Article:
Lake Accotink Lives On

Lake Accotink Lives On

Dredging the lake and applying preservation measures is a victory for Accotink.

Lake Accotink will be dredged, saving a popular park in Springfield.

Lake Accotink will be dredged, saving a popular park in Springfield. Photo by Mike Salmon.

There is good news and bad news about the fate of Lake Accotink, the topic of discussion at a recent meeting in the Cardinal Forest Elementary


The lake will live on, but some have an issue with the dredging.

School cafeteria. For most of the packed house, the good news that the lake will be dredged and outfitted in such a way that it will be preserved for years to come. How it will be accomplished was not so good to some, including Philip Latasa, who walked around with “No Pipeline,” signs on his back and chest.

The pipeline he didn’t like was the talk of a pipeline that will carry the sludge from Lake Accotink to a spot under the power lines at Wakefield Park, where it will be trucked off to some abandoned quarries in western Fairfax County or Loudoun County. Even trucking it out of the lake would be better, Latasa thought, calling the pipeline a “hideous eyesore.” “We might want to reconsider the possibility of trucks in our neighborhood,” he said.

Allan Robertson, the president of the Save Lake Accotink, agreed. “I’m concerned about the pipeline,” he said.

But the dredging idea was the favorite of most of the people involved, including county officials, so it will be just one part of a $30 million solution to save the lake, which has become a very popular park in Springfield. There were 4,168 signatures on the petition to save the lake. “I think it’s going to be a home run,” said Supervisor Jeff McKay (D-Lee) of the plan, which he and Supervisor John Cook (R-Braddock) worked over several months with other officials and the residents to come up with.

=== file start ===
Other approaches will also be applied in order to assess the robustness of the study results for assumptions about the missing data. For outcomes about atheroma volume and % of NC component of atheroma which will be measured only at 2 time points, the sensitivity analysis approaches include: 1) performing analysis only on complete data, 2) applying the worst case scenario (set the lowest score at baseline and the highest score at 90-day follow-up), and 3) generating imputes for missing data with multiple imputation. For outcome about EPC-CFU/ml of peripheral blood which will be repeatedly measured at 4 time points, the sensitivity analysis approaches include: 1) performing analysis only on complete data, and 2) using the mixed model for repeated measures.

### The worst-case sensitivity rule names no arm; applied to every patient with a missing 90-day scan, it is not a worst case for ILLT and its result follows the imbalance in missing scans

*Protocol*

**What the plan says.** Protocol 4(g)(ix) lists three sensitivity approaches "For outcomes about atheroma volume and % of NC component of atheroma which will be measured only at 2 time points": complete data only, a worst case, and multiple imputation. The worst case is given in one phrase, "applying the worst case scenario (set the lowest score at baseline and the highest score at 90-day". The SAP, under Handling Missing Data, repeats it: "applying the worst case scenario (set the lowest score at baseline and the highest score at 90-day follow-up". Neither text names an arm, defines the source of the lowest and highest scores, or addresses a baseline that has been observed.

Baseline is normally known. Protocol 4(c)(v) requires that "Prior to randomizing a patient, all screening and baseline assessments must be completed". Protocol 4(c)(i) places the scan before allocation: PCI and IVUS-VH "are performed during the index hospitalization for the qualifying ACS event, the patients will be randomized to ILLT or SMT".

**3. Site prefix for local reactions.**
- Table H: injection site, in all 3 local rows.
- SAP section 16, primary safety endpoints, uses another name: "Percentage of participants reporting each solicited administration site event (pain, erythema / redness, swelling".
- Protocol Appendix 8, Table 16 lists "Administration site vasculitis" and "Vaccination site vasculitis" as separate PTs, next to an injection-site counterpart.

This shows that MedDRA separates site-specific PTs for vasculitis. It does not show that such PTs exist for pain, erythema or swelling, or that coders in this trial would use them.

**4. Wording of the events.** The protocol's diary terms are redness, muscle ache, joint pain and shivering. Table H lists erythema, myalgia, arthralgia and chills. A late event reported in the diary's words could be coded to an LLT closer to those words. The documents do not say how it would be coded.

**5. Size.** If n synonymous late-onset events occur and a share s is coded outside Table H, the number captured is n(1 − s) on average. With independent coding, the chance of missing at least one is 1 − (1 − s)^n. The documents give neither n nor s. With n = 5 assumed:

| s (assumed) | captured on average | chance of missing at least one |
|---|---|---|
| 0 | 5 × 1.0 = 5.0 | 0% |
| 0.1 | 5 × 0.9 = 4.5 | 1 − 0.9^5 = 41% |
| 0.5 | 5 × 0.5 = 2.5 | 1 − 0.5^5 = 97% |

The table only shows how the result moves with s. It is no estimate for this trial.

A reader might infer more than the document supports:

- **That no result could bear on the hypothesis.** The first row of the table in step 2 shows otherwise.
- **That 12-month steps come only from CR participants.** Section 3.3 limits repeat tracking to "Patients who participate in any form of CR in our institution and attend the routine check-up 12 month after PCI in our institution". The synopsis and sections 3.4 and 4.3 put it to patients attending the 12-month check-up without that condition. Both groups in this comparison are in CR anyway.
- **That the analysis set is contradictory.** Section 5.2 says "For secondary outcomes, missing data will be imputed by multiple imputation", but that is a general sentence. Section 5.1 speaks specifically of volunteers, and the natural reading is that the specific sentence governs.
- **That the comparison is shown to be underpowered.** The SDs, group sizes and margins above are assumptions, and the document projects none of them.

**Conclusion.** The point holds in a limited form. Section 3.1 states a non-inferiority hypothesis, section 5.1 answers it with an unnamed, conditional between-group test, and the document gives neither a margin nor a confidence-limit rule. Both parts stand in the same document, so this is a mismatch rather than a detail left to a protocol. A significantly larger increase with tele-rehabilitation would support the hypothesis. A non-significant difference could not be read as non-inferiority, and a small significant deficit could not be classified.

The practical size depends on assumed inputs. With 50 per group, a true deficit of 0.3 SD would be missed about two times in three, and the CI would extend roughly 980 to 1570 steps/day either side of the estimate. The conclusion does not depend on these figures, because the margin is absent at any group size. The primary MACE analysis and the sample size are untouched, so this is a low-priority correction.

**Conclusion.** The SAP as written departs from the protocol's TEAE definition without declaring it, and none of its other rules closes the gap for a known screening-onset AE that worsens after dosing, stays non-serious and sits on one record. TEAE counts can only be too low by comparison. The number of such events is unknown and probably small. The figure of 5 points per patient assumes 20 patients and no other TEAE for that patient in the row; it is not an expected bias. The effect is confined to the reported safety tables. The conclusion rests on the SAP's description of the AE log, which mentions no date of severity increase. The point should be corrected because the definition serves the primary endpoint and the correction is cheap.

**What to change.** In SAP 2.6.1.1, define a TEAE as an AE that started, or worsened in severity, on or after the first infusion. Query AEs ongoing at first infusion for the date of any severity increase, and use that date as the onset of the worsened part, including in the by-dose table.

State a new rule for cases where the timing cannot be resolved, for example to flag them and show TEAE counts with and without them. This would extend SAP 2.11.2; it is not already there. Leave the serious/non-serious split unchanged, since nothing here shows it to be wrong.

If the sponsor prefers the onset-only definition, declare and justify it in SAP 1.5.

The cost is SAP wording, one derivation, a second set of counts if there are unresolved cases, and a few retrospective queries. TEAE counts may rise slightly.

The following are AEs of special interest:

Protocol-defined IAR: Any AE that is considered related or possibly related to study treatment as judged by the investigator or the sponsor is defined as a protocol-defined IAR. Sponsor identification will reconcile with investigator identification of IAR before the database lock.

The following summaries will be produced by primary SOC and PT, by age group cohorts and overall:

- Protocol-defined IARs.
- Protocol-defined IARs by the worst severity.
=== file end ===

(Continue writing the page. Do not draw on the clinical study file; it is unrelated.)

“We have a plan, we are going to save Lake Accotink forever,” added Cook.

The lake is formed by a dam that was put in years ago, and is fed by several streams which carry sediments that settle in the lake bottom. The lake is now four feet deep, in the deeper areas, and it will be dredged to eight feet deep in a process with a submerged pump that will take four years. It was dredged once in the 1985, and then again in 2008.


Many animals call Lake Accotink "home."

The $30 million will come from the Virginia Clean Water Fund or the Economic Development Authority, but the explanation of how it will not be completely paid by the taxpayer was a little murky. Somewhere in there, the FY2020-2024 Capital Improvement Plan identifies $50 million for lake dredging in general. As far as the schedule, the county is expected to award the dredging contract in January 2021.

The price includes stream restoration upstream from the lake so that the sediments will not continue to flow downstream at the current rate, preventing another dredging a few years from now. “Lots of efforts to choke down that sediment load,” said one county official.

The spot where the sludge will be dumped in Wakefield Park under the power lines was of some concern, as was the impact the dredging will have on fish, animals and birds. “The problem has moved from Lake Accotink to Wakefield Park,” said one man during the comment period.

Accotink is the second largest watershed in Fairfax County, and the park has become a sight of cultural and natural resources, various types of recreation, and an integral part of the county’s bike trail system. The trail around the lake is part of the Gerry Connolly Cross County Trail Improvements, i.e. the “Cross County Trail,” that stretches from Great Falls to the Occoquan River.